Balance scorecard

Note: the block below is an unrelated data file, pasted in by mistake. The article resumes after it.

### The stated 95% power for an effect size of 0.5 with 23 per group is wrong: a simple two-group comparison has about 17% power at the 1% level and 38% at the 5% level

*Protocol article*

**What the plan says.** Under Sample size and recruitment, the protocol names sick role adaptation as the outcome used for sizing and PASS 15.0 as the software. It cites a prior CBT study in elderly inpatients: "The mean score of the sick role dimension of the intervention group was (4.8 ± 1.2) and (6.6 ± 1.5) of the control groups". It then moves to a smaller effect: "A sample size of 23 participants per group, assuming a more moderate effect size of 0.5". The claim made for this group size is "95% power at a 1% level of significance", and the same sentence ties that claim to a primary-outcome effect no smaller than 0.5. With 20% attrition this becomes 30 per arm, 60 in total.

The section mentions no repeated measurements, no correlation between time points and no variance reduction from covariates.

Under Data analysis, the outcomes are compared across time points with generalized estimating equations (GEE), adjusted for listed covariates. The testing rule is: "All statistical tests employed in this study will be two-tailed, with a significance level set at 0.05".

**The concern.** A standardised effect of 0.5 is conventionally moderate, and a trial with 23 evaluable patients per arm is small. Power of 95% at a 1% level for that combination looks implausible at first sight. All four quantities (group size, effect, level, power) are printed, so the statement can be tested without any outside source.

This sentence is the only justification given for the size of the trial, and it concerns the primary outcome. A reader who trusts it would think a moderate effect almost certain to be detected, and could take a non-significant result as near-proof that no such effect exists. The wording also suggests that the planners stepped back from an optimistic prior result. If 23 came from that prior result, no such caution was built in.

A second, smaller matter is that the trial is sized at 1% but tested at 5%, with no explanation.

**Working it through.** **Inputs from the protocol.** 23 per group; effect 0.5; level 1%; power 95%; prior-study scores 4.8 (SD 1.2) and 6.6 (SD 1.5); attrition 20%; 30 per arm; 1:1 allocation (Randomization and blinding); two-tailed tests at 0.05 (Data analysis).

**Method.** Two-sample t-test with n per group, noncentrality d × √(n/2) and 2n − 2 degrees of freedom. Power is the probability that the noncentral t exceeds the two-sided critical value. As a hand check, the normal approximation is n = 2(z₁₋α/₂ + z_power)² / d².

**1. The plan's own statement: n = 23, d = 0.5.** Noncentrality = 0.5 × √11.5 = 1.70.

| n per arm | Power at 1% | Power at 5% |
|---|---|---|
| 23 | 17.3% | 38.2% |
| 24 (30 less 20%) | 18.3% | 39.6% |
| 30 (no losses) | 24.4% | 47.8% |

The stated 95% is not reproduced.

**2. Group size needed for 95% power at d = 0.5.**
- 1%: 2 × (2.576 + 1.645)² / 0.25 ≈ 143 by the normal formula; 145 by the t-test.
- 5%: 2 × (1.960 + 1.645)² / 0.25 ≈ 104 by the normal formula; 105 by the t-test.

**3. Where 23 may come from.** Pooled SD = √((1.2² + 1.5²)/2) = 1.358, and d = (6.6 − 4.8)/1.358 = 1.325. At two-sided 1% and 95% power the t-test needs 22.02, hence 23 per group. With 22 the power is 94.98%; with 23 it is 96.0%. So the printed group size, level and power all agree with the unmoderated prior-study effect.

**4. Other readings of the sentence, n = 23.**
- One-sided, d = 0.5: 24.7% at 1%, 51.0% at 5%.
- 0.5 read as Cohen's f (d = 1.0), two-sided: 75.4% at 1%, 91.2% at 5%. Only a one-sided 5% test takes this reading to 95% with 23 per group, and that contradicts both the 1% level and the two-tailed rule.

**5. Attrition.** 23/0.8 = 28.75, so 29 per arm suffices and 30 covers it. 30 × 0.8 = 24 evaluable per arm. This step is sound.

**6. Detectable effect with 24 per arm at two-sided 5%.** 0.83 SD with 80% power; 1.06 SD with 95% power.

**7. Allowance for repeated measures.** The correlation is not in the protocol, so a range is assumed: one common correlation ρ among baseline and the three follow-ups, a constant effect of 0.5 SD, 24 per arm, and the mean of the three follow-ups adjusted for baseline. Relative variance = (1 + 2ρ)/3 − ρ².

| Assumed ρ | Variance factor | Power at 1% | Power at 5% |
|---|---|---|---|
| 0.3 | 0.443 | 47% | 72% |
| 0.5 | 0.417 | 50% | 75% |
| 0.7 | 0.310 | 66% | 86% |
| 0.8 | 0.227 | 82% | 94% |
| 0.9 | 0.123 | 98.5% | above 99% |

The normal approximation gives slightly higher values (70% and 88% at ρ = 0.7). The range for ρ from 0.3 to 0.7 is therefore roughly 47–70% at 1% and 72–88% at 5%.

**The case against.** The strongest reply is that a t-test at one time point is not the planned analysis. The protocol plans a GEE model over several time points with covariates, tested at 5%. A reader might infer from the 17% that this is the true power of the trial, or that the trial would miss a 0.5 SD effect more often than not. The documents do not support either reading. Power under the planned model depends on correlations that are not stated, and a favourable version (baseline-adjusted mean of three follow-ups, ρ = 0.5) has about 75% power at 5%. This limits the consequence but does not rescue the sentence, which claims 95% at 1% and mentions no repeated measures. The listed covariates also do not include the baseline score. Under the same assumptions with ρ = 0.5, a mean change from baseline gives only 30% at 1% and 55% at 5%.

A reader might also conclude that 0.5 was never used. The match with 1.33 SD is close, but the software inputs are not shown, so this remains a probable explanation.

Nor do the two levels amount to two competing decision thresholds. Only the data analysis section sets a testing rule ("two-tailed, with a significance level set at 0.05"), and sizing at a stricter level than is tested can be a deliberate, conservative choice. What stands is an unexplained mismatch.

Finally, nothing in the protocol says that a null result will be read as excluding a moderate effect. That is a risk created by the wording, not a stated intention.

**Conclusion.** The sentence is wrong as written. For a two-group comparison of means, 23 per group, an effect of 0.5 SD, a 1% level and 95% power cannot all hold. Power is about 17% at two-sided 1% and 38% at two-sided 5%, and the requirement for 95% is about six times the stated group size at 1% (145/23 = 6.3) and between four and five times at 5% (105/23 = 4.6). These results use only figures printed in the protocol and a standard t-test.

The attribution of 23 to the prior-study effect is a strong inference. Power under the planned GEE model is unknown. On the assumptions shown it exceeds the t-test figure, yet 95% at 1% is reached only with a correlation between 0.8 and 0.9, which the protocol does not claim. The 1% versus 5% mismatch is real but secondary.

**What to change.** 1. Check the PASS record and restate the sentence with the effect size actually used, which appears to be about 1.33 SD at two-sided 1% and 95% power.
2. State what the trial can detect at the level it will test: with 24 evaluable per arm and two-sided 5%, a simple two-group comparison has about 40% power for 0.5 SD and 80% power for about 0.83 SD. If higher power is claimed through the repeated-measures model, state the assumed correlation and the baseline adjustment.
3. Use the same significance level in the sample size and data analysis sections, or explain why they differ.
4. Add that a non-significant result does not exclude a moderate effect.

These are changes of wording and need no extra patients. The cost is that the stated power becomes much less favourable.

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<ul><li> 1. 11th EditionChapter 10McGraw-Hill/Irwin Copyright 2006, The McGraw-Hill Companies, Inc.</li></ul> <p> 2. The Balanced ScorecardManagement translates its strategy intoperformance measures that employees understand and accept.FinancialCustomers Performancemeasures Internal Learningbusiness and growthprocessesMcGraw-Hill/Irwin Copyright 2006, The McGraw-Hill Companies, Inc. 3. The Balanced Scorecard: From Exh. 10-11 Strategy to Performance MeasuresPerformance MeasuresFinancialWhat are ourHas our financialfinancial goals? performance improved?What customers doVisionCustomer we want to serve and Do customers recognize that how are we going toand we are delivering more value? win and retain them? StrategyInternal Business Processes What internal busi- Have we improved key business ness processes are processes so that we can deliver critical to providingmore value to customers? value to customers? Learning and GrowthAre we maintaining our abilityto change and improve?McGraw-Hill/IrwinCopyright 2006, The McGraw-Hill Companies, Inc. 4. The Balanced Scorecard: Non-financial MeasuresThe balanced scorecard relies on non-financial measures in addition to financial measures for two reasons: Financial measures are lag indicators that summarizethe results of past actions. Non-financial measures areleading indicators of future financial performance. Top managers are ordinarily responsible for financialperformance measures not lower level managers.Non-financial measures are more likely to beunderstood and controlled by lower level managers.McGraw-Hill/Irwin Copyright 2006, The McGraw-Hill Companies, Inc. 5. The Balanced Scorecard for IndividualsThe entire organizationEach individual shouldshould have an overallhave a personal balanced scorecard.balanced scorecard. A personal scorecard should contain measures that can beinfluenced by the individual being evaluated and thatsupport the measures in the overall balanced scorecard.McGraw-Hill/IrwinCopyright 2006, The McGraw-Hill Companies, Inc. 6. The Balanced Scorecard A balanced scorecard should have measuresthat are linked together on a cause-and-effect basis.If we improve Another desired Then one performance performance measure measure . . .will improve.The balanced scorecard lays out concrete actions to attain desired outcomes.McGraw-Hill/Irwin Copyright 2006, The McGraw-Hill Companies, Inc. 7. The Balanced Scorecardand CompensationIncentive compensation should be linked to balanced scorecard performance measures.McGraw-Hill/IrwinCopyright 2006, The McGraw-Hill Companies, Inc. 8. The Balanced ScorecardExh.10-13 Jaguar ExampleProfitFinancial Contribution per car Number of cars sold CustomerCustomer satisfactionwith optionsInternal BusinessNumber ofTime tooptions availableinstall option ProcessesLearningEmployee skills in and Growth installing optionsMcGraw-Hill/Irwin Copyright 2006, The McGraw-Hill Companies, Inc. 9. The Balanced Scorecard Jaguar ExampleProfit Contribution per car Number of cars soldCustomer satisfaction Resultswith optionsSatisfaction IncreasesStrategiesIncrease Number ofTime to Optionsoptions availableinstall option TimeDecreasesIncreaseEmployee skills inSkillsinstalling optionsMcGraw-Hill/Irwin Copyright 2006, The McGraw-Hill Companies, Inc. 10. The Balanced Scorecard Jaguar ExampleProfit Contribution per car ResultsCars sold Number of cars soldIncreaseCustomer satisfactionwith optionsSatisfaction IncreasesStrategiesIncrease Number ofTime to Optionsoptions availableinstall optionEmployee skills ininstalling optionsMcGraw-Hill/Irwin Copyright 2006, The McGraw-Hill Companies, Inc. 11. The Balanced Scorecard Jaguar Example ResultsProfit Contribution per car Contribution Increases Number of cars soldCustomer satisfactionwith options Number ofTime tooptions availableinstall option TimeDecreasesStrategiesIncreaseEmployee skills inSkillsinstalling optionsMcGraw-Hill/Irwin Copyright 2006, The McGraw-Hill Companies, Inc. 12. The Balanced Scorecard Jaguar Example ResultsProfit ProfitsIncrease If number Contribution per car Contribution of cars soldIncreases and contribution per car increase, Number of cars soldprofitsincrease. Customer satisfactionwith optionsSatisfaction IncreasesStrategiesIncrease Number ofTime to Optionsoptions availableinstall option TimeDecreasesIncreaseEmployee skills inSkillsinstalling optionsMcGraw-Hill/Irwin Copyright 2006, The McGraw-Hill Companies, Inc. 13. Delivery Performance Measures OrderProductionGoodsReceived Started Shipped Process Time + Inspection Time Wait Time + Move Time + Queue TimeThroughput Time Delivery Cycle TimeProcess time is the only value-added time.McGraw-Hill/IrwinCopyright 2006, The McGraw-Hill Companies, Inc. 14. Delivery Performance Measures OrderProductionGoodsReceived Started Shipped Process Time + Inspection Time Wait Time + Move Time + Queue TimeThroughput Time Delivery Cycle TimeManufacturing Value-added time Cycle= Efficiency Manufacturing cycle timeMcGraw-Hill/IrwinCopyright 2006, The McGraw-Hill Companies, Inc. 15. Quick Check A TQM team at Narton Corp has recorded the following average times for production:Wait 3.0 days Move 0.5 daysInspection 0.4 days Queue 9.3 daysProcess 0.2 days What is the throughput time? a. 10.4 days b. 0.2 days c. 4.1 days d. 13.4 daysMcGraw-Hill/IrwinCopyright 2006, The McGraw-Hill Companies, Inc. 16. Quick Check A TQM team at Narton Corp has recorded the following average times for production:Wait 3.0 daysMove 0.5 daysInspection 0.4 daysQueue 9.3 daysProcess 0.2 days What is the throughput time?a. 10.4 days Throughput days= Process + Inspection + Move + Queueb. 0.2 timec. 4.1 days = 0.2 days + 0.4 days + 0.5 days + 9.3 days = 10.4 daysd. 13.4 daysMcGraw-Hill/Irwin Copyright 2006, The McGraw-Hill Companies, Inc. 17. Quick Check A TQM team at Narton Corp has recorded the following average times for production:Wait 3.0 days Move 0.5 daysInspection 0.4 days Queue 9.3 daysProcess 0.2 days What is the MCE? a. 50.0% b. 1.9% c. 52.0% d. 5.1%McGraw-Hill/IrwinCopyright 2006, The McGraw-Hill Companies, Inc. 18. Quick Check A TQM team at Narton Corp has recorded the following average times for production:Wait 3.0 days Move 0.5 daysInspection 0.4 days Queue 9.3 daysProcess 0.2 days What is the MCE? a. 50.0% MCE = Value-added time Throughput time b. 1.9% = Process time Throughput time c. 52.0%= 0.2 days 10.4 days d. 5.1% = 1.9%McGraw-Hill/IrwinCopyright 2006, The McGraw-Hill Companies, Inc. 19. Quick Check A TQM team at Narton Corp has recorded the following average times for production:Wait 3.0 days Move 0.5 daysInspection 0.4 days Queue 9.3 daysProcess 0.2 days What is the delivery cycle time? a. 0.5 days b. 0.7 days c. 13.4 days d. 10.4 daysMcGraw-Hill/IrwinCopyright 2006, The McGraw-Hill Companies, Inc. 20. Delivery cycleQuick Check time = Wait time + Throughput time= 3.0 days + 10.4 days= 13.4 days A TQM team at Narton Corp has recorded the following average times for production:Wait 3.0 days Move 0.5 daysInspection 0.4 days Queue 9.3 daysProcess 0.2 days What is the delivery cycle time? a. 0.5 days b. 0.7 days c. 13.4 days d. 10.4 daysMcGraw-Hill/IrwinCopyright 2006, The McGraw-Hill Companies, Inc. 21. End of Chapter 10McGraw-Hill/IrwinCopyright 2006, The McGraw-Hill Companies, Inc. </p>